• A Picture Book from Italy

    In respect for out connected world, in hard times and in beauty, I want to honor books for children in other countries of the world where children are also studying and reading at home like U.S. kids. It’s also International Children’s Book Day on April 2. But I’ll continue the whole month. We’ll take a tour of the world we’re so close to now. Some of the books are very silly because kids are so much more than the hard times. Take Professional Crocodile from Italy! It’s wordless! It’s by Giovanna Zoboli with pictures by Mariachiara Di Giorgio.

    Professional Crocodile is the simple yet very complicated story of getting dressed in the morning and making the journey to work. For a crocodile.

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  • Resources for Remote Learning from Terry

    A big welcome to you where ever you are in the world. I live with my family and dog near a creek and the ocean in southern Maine. Here, I’ve put together some reading and writing ideas. They’re for you to explore wherever you are connecting from. If you’re reading my books, I also welcome you to ask me questions or connect with me by e-mail and we can explore Skype visits. Oh, and here’s Clara, my dog. She’s in many of my books. She also loves books and has eaten several.

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  • Let’s Dance – a whirling leap into dances from many cultures

    Valerie Bolling‘s and Maine Diaz‘s  Let’s Dance is a whirlwind of flying, stomping, spinning, leaping, somersaulting kids from around the globe showing moves from one of their country’s traditional dances. Diaz captures the pure joy of movement in her cartoon character’s whole bodies. An American breakdancer is upside down with excitement with the music and the fun of the dance.  Bolling’s action rhymes will be fun for kids to sing out and play out while they dance! The characters dance flamenco in Spain,  Kathak in India, Kuku in West African Guinea,  long-sleeve dancing in China.  One of my favorite illustrations is when the bright pages transition to a dramatic dark with the words “Counting sheep”  while Diaz’s bevy of sheep give us a reprise of many of the dances featured in the story. There are step dancers, line dancers and some are singing their hearts out while, on the previous page, a little girl imagines as she falls into sleep.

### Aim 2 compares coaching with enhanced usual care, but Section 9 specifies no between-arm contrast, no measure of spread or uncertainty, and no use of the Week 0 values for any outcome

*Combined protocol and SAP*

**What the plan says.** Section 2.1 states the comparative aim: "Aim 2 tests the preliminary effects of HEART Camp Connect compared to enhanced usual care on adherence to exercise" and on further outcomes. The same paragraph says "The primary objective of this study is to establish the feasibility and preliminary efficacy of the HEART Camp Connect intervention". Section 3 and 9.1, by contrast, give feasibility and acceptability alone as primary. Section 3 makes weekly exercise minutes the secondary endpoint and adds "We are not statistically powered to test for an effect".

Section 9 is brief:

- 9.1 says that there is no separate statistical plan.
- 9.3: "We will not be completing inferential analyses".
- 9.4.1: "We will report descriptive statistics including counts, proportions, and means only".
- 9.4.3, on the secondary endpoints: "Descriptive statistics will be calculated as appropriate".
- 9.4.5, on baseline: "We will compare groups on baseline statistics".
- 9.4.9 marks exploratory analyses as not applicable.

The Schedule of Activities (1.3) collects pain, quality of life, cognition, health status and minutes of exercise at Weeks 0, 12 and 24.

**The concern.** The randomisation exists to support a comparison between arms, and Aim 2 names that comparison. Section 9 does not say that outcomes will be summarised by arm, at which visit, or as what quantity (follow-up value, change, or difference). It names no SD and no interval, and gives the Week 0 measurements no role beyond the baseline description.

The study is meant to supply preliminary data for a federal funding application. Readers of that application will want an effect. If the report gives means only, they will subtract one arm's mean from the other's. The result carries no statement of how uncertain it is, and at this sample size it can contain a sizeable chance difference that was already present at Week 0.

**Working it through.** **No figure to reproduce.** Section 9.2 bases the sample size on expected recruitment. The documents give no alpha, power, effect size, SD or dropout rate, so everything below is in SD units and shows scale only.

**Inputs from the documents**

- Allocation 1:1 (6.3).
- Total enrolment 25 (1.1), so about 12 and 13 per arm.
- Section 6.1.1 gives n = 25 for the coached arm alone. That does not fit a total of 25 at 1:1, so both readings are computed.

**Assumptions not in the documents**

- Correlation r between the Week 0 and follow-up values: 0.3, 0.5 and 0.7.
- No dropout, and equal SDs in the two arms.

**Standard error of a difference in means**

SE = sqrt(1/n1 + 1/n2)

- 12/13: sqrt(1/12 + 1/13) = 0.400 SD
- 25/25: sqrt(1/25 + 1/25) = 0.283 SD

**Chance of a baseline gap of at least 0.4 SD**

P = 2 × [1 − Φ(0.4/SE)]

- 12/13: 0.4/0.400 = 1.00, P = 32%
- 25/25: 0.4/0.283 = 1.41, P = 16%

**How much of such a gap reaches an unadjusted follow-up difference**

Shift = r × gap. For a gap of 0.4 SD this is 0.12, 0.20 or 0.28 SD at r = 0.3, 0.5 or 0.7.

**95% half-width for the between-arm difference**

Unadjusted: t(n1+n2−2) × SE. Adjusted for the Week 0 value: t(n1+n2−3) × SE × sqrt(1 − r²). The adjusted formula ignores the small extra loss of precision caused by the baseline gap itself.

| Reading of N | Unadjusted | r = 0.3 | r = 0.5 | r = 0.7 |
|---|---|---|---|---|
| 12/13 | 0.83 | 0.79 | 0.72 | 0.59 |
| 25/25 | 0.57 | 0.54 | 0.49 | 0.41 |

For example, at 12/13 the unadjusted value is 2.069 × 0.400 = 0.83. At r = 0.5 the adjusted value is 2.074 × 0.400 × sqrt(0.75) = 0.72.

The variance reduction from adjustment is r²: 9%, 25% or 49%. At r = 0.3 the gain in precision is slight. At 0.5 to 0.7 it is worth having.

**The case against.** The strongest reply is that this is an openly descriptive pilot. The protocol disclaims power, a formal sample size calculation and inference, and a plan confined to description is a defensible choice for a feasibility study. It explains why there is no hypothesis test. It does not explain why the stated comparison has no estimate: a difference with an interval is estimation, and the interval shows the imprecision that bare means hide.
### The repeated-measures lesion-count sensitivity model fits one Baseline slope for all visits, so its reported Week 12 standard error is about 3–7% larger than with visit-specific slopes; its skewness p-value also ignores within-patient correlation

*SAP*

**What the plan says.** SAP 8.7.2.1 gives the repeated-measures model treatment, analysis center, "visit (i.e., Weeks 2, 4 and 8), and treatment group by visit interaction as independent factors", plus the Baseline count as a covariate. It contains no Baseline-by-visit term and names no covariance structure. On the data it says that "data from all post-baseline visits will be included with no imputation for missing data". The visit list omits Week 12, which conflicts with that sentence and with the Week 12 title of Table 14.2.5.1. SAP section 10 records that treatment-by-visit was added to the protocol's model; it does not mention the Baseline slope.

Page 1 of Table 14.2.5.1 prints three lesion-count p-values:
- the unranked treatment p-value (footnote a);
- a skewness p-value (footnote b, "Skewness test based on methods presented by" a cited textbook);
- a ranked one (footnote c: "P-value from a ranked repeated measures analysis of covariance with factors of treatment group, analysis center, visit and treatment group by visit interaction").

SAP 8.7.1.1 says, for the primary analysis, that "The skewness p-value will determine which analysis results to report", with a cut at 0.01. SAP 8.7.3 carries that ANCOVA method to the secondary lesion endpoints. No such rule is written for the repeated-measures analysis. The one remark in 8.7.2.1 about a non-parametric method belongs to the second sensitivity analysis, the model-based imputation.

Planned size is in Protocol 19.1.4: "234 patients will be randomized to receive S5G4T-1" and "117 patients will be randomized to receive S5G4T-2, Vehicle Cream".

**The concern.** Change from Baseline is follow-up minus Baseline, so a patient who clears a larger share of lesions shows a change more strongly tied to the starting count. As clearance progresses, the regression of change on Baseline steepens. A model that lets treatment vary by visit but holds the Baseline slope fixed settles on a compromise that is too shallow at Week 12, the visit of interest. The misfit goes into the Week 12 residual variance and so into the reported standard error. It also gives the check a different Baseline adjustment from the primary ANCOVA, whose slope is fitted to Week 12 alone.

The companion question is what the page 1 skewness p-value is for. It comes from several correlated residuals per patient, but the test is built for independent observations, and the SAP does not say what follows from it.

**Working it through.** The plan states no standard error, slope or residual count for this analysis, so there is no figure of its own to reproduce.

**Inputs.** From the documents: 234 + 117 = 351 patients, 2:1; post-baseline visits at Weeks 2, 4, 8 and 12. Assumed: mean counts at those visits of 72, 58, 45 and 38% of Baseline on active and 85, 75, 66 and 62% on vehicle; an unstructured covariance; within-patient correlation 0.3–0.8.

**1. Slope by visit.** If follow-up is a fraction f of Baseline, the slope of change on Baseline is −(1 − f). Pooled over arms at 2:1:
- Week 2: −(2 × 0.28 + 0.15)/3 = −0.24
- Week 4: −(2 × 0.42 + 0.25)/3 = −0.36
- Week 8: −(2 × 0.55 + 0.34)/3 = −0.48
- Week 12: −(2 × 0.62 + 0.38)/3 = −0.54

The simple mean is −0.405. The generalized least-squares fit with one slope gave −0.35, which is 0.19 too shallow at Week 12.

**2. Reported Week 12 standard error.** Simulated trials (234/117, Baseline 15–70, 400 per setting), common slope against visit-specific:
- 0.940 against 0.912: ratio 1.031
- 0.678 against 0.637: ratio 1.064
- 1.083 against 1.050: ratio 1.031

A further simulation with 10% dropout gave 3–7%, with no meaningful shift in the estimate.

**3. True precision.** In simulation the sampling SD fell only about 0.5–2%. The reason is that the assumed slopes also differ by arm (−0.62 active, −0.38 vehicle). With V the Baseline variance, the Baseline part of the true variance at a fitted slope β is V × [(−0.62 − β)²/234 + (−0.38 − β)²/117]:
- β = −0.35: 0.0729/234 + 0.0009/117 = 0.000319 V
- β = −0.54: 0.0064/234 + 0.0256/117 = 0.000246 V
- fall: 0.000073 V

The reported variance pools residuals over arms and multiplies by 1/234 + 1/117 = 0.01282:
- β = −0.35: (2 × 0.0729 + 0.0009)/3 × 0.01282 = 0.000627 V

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  • Ways to Find a Home: stories of migration

    Ways to Find a Home:

    stories of migration

    Some Favorite Children’s Books for 2019

    illustration from Birdsong by Julie Flett, Greystone Kids

    Julie Flett’s picture book Birdsong runs away with my blue ribbon for picture books this year. All of these books are about migration of some kind and in the case of Katherena in Birdsong, her migration is to a new home away from the sea and across generations. Ever since I read Flett’s earlier book, Wild Berries, I’ve loved the spare beauty of her storytelling. I’ve loved reading the native Cree language that she offers young readers in her books.

    Agnes is working on a pot that’s round and bright. She tells me about waxing and waning moons. I tell her about Cree seasons. This month is called pimihawipisim – the migrating moon.

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